An article in today's New York Times shed some
light on the often-underpublicized dangers of a procedure called
intrauterine injection, or IUI, an alternative fertility treatment
to IVF that, while cheaper and less invasive, is also more likely
to lead to dangerous multiple births with complications and the
risk of death for the mother and the babies.
Women who have gone through large multiple pregnancies with
poorer results say the shows give viewers a misleading picture by
failing to present the wreckage left behind in many cases - babies
who are stillborn, spend months in the hospital undergoing painful
procedures that require morphine or suffer from long-term
About 1 in 5 pregnancies are multiples, mostly twins, but with
more babies comes a greater risk of complications. Quadruplets, for
example, have a more than 10 percent chance of dying in infancy,
the article found. And that doesn't even consider the financial
costs of the medical care multiple-birth babies usually
"We have families that have babies here for three or four or
five months, and they're having discussions with their insurance
companies because they have reached the lifetime limit of their
medical coverage," said Dr. Scott Jarriel, a neonatologist who
works at the Woman's Hospital of Texas and treats the Stansel
Sure, but a lot of medical procedures come with risks, right?
That's true, but this is different for two reasons: First, the
desire for a baby, especially among would-be parents who have
trouble conceiving, can escalate beyond rational. Maybe it's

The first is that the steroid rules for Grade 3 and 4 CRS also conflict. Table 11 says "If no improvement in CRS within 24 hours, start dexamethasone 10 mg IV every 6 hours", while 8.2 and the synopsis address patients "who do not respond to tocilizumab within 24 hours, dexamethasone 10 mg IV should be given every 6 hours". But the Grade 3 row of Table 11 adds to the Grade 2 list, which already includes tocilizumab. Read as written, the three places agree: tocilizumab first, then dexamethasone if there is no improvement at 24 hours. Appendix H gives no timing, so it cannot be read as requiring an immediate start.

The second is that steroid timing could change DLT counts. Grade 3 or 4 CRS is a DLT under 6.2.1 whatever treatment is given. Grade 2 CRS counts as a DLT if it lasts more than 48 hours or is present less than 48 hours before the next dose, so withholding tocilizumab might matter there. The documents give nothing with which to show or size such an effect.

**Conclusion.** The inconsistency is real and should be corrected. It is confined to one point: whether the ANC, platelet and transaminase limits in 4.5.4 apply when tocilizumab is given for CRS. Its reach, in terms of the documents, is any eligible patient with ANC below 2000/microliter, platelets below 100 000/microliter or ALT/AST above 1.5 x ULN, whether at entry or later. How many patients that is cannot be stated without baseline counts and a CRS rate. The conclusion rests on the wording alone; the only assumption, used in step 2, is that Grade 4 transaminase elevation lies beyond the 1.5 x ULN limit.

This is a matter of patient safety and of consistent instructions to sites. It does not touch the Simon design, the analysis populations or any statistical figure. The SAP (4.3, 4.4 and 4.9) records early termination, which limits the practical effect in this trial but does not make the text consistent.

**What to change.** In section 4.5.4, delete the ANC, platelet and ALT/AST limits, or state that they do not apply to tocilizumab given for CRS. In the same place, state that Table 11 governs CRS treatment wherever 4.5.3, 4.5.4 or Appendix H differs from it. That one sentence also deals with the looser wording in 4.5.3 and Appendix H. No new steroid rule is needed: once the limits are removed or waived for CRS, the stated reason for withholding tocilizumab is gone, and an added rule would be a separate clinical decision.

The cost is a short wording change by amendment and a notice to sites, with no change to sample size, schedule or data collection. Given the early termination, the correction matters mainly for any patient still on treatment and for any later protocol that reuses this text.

hard-wired, maybe its cultural, but the pull to conceive - in
whatever way possible - can cloud the minds of potential parents
and literally can make them deaf to the risks, even as fertility
doctors are explaining them.
Second -- and I'm never so happy as when I blame Hollywood for
things -- multiple births are sexy now. Shows like "Jon & Kate
Plus 8," the media circus around Octomom Nadya Suleman and the new
WE (Women's Entertainment) netwrok series "Raising Sextuplets,"
which follows Jenny and Bryan Masche and their brood, glamorize the
But here's something to consider: Jon and Kate divorced over the
stress of raising the kids. Jenny Masche went into heart failure
during her pregnancy, though she has since recovered. As fertility
medicine makes parenthood possible for more and more people, we
should make sure we're proceeding rationally. Nothing is more
important than the safety of mother and child and making sure
potential parents have all the information - and carefully consider
it - should be a priority for fertility doctors.
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